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Is It Real? Can We Win? Is It Worth Doing?

The Idea in Brief

Incremental innovations (small, safe changes to your firm's offerings) make up 85%-90% of companies' development portfolios. But "little i" projects rarely produce competitive advantage. For that, you need "Big I" innovations--offerings new to your organization or the world. Yes, they're risky. But avoid them, and you may strangle your company's growth.

Day recommends a solution: Increase the proportion of major innovations in your portfolio while carefully managing their risks. Two tools can help:

A risk matrix enables you to estimate each project's probability of success or failure based on how big a stretch it is for your firm. The less familiar the intended market and the product or technology, the higher the risk.

The R-W-W ("real," "win," "worth it") screen helps you evaluate projects' feasibility. The first step in using this tool--asking "Is it real" questions--helps you determine whether customers want your innovation and, if so, whether you can build it.

  • The Idea in Practice

    Using the Risk Matrix

    Assemble a team to assess each innovation project's potential risk using these criteria:

    • How closely target customers' behavior will match current customers'
    • How relevant the company's brand is to the intended market
    • How applicable your capabilities are to the new product

    Neglect to assess risk, and you may make a major misstep.

    When McDonald's started offering pizza, it assumed the new product was closely adjacent to existing ones. So it targeted its usual customers. But employees couldn't make and serve a pizza within 30 seconds--which violated McDonald's service-delivery model. And the company's brand didn't give "permission" to offer pizza. The project failed.

    Using the R-W-W Screen

    Used throughout a product's development, the R-W-W screen exposes faulty assumptions, knowledge gaps, sources of risk, and problems suggesting termination. To employ this tool, repeatedly test each project's viability according to these criteria:

    Copyright 2007 Harvard Business School Publishing Corporation. All rights reserved.

    Further Reading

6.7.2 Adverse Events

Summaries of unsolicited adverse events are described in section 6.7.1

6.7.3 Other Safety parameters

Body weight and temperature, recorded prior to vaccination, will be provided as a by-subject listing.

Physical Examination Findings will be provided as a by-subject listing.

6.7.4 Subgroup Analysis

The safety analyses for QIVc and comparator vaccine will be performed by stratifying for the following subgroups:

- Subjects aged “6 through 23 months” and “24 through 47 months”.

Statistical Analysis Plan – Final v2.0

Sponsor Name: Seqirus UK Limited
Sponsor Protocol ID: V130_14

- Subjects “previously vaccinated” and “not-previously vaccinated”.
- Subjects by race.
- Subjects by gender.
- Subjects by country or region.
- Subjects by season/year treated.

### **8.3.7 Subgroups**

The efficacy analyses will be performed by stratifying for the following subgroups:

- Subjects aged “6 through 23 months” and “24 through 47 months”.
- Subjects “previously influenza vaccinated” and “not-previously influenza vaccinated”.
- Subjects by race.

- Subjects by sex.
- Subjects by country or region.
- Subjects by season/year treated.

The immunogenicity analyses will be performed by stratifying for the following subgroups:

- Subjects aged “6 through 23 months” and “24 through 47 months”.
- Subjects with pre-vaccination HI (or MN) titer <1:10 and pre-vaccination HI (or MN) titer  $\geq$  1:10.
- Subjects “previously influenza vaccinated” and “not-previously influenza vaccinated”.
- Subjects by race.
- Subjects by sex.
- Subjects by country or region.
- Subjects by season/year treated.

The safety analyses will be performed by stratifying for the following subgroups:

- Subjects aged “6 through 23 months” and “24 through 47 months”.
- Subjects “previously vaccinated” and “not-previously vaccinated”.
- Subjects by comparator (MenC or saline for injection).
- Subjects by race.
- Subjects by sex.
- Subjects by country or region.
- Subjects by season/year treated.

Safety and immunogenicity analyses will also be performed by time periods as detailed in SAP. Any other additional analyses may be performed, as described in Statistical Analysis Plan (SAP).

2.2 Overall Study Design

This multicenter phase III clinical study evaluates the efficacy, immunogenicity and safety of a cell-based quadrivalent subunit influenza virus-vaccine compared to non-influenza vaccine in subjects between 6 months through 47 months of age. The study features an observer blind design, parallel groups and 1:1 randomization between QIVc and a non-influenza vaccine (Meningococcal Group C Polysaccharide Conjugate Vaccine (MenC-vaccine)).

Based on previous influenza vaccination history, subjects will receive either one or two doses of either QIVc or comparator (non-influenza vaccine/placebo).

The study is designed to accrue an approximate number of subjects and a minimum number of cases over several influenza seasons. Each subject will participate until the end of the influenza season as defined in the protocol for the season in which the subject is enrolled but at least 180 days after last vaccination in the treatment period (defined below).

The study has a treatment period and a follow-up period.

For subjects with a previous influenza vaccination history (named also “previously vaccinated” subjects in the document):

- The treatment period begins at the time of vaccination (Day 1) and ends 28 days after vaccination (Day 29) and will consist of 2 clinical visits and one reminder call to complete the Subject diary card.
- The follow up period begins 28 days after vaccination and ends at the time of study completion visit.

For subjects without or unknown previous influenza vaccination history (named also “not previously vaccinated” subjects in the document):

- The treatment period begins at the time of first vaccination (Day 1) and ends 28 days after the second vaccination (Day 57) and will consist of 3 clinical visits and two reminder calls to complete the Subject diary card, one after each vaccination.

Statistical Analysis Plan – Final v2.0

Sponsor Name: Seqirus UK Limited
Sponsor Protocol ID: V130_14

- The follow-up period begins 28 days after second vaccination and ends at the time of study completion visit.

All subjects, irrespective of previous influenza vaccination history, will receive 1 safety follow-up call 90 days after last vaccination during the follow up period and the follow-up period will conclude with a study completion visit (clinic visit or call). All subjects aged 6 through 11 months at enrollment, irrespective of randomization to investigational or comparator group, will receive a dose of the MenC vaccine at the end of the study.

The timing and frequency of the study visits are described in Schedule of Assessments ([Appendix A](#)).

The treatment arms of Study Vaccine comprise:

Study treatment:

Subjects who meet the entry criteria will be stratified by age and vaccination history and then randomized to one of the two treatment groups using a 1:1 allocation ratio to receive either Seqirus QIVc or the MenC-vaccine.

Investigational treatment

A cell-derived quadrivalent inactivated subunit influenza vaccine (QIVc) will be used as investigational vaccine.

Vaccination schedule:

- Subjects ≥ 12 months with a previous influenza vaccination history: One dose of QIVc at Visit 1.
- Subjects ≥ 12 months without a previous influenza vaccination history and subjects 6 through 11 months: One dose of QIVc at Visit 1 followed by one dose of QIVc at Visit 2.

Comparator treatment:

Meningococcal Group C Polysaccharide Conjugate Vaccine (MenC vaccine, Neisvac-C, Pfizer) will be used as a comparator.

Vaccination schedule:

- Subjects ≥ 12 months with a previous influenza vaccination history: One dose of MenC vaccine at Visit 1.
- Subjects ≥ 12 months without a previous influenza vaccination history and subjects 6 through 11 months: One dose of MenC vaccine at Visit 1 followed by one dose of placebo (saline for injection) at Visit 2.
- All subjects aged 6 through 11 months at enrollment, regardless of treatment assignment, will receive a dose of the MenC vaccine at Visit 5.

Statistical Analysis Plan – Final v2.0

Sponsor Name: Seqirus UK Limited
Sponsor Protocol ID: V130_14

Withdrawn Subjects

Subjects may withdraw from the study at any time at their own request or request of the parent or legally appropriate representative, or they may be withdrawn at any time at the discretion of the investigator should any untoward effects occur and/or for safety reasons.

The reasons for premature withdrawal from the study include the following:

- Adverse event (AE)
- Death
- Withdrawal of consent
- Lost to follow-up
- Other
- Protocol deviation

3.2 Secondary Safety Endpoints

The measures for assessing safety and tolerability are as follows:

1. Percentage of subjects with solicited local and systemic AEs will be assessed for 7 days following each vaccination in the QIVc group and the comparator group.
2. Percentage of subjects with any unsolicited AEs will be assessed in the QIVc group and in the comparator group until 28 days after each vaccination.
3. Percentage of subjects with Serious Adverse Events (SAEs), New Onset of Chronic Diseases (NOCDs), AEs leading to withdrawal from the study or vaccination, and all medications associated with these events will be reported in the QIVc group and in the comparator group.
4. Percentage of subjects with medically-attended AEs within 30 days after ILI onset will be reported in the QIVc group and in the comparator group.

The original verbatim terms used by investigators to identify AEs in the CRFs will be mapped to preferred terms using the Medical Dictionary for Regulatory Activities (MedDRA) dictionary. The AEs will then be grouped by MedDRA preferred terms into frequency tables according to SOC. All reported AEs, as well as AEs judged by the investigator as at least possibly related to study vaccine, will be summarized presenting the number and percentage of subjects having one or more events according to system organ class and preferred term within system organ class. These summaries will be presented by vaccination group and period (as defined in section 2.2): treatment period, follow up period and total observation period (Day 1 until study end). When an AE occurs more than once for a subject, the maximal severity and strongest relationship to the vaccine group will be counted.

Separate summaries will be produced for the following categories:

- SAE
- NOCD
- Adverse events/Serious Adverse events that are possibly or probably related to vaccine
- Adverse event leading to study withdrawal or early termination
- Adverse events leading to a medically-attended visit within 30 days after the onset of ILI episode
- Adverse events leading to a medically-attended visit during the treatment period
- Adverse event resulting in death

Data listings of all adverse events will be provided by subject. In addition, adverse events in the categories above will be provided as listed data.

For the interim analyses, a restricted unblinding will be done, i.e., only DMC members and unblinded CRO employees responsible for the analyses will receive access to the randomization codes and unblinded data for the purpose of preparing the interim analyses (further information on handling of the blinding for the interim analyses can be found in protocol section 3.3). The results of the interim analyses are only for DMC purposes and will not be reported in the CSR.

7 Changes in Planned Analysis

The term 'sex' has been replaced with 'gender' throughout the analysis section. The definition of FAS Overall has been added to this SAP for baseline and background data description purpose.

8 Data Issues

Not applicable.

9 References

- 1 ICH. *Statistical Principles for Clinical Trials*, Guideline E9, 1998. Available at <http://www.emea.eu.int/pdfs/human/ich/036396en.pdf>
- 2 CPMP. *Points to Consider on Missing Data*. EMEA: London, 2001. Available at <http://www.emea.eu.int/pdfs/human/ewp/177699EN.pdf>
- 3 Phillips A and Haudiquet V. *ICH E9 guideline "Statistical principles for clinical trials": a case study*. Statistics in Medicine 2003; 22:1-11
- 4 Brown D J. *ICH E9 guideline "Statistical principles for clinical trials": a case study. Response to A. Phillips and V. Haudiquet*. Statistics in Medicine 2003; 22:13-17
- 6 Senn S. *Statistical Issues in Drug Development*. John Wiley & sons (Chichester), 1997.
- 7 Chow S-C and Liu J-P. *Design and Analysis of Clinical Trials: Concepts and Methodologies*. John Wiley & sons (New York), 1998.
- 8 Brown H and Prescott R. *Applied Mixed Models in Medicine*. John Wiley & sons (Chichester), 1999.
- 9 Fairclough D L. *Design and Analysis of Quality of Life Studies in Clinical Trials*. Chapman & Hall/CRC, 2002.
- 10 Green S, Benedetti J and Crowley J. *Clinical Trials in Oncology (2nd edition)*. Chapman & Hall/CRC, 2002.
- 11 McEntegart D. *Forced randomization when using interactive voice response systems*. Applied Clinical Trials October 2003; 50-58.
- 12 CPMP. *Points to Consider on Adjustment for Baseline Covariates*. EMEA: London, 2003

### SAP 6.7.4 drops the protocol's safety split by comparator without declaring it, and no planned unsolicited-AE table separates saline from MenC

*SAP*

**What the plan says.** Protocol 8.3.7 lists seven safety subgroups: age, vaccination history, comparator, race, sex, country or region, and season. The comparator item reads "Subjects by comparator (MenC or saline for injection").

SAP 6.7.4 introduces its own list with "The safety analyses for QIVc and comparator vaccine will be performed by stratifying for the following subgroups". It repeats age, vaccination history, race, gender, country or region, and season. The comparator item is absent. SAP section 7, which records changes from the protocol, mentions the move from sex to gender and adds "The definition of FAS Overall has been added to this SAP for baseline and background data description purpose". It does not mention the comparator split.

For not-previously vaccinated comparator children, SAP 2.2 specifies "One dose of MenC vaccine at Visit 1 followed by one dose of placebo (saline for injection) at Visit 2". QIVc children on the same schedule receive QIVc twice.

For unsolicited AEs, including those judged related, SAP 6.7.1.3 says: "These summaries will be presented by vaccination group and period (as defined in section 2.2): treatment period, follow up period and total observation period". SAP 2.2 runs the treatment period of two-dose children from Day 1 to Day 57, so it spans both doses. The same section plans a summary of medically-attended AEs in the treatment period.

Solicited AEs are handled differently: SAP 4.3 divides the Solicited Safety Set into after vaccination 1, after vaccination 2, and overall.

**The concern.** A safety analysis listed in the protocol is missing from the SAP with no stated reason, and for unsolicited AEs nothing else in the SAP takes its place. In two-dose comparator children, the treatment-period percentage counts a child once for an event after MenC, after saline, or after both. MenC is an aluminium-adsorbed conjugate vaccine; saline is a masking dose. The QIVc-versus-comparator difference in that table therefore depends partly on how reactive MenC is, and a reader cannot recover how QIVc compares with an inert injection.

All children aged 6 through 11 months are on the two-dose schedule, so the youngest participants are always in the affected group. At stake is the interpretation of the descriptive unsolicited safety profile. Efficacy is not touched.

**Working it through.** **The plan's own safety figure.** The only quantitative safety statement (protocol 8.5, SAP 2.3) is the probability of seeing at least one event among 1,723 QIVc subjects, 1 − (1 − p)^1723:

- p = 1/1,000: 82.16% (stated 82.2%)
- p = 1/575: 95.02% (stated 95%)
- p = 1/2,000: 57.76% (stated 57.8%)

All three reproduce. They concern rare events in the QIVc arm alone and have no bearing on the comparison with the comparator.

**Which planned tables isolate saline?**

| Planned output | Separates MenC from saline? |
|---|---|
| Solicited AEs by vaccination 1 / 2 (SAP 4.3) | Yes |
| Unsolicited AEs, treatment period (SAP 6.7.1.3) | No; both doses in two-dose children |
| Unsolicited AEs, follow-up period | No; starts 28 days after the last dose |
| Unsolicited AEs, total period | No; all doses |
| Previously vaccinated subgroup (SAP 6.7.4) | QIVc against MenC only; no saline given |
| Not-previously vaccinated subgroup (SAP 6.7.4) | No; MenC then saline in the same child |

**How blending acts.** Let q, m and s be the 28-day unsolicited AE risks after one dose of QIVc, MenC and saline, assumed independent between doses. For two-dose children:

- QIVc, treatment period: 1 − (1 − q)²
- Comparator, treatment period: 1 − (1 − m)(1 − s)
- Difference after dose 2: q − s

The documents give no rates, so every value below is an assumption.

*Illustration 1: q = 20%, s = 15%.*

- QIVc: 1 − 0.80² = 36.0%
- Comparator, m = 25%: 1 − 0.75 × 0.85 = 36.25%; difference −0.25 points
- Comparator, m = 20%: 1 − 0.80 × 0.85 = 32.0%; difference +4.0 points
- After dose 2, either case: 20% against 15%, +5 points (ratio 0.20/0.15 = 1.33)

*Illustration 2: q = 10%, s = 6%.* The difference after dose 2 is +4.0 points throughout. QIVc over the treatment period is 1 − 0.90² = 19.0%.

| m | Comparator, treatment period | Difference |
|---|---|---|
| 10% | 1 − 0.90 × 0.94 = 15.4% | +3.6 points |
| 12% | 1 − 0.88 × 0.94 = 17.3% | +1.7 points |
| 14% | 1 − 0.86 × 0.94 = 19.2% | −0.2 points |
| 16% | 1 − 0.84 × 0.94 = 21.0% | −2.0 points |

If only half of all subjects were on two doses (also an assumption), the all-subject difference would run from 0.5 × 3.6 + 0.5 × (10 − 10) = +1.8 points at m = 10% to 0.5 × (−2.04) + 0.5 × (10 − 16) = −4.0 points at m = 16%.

Mapping Your Innovation Strategy

    Harvard Business Review

    May 2006

    by Scott D. Anthony, Matt Eyring, and Lib Gibson

    This article offers additional ideas for developing "Big I" products while minimizing their risk. First, pick your playing field--markets where great opportunities are hiding and where you can play to your strengths. (Clues that innovations are needed include customers using existing products in unusual ways.) Then identify and meet the criteria your product must meet to succeed. For example, Intuit noticed small business owners using its personal finance software package for business accounting because they liked its simplicity. The company optimized the program for these customers (preserving its simplicity), branded it QuickBooks--and quickly dominated the product category.

    Enlightened Experimentation: The New Imperative for Innovation

    Harvard Business Review

    February 2001

    by Stefan Thomke

    Companies often steer away from major innovation because they're costly. Thomke presents a process for slashing the cost and time of innovation and for testing more product ideas--increasing your number of breakthroughs. The key: early, inexpensive experimentation with ideas through computer simulations and rapid prototyping. Using this process, you expose important gaps in expertise and knowledge, eliminate unfavorable options, and focus on more promising alternatives. Solving problems early in the development of an idea is less expensive than doing so in later stages. It also keeps you current with changing customer preferences--and it gets you to market faster.

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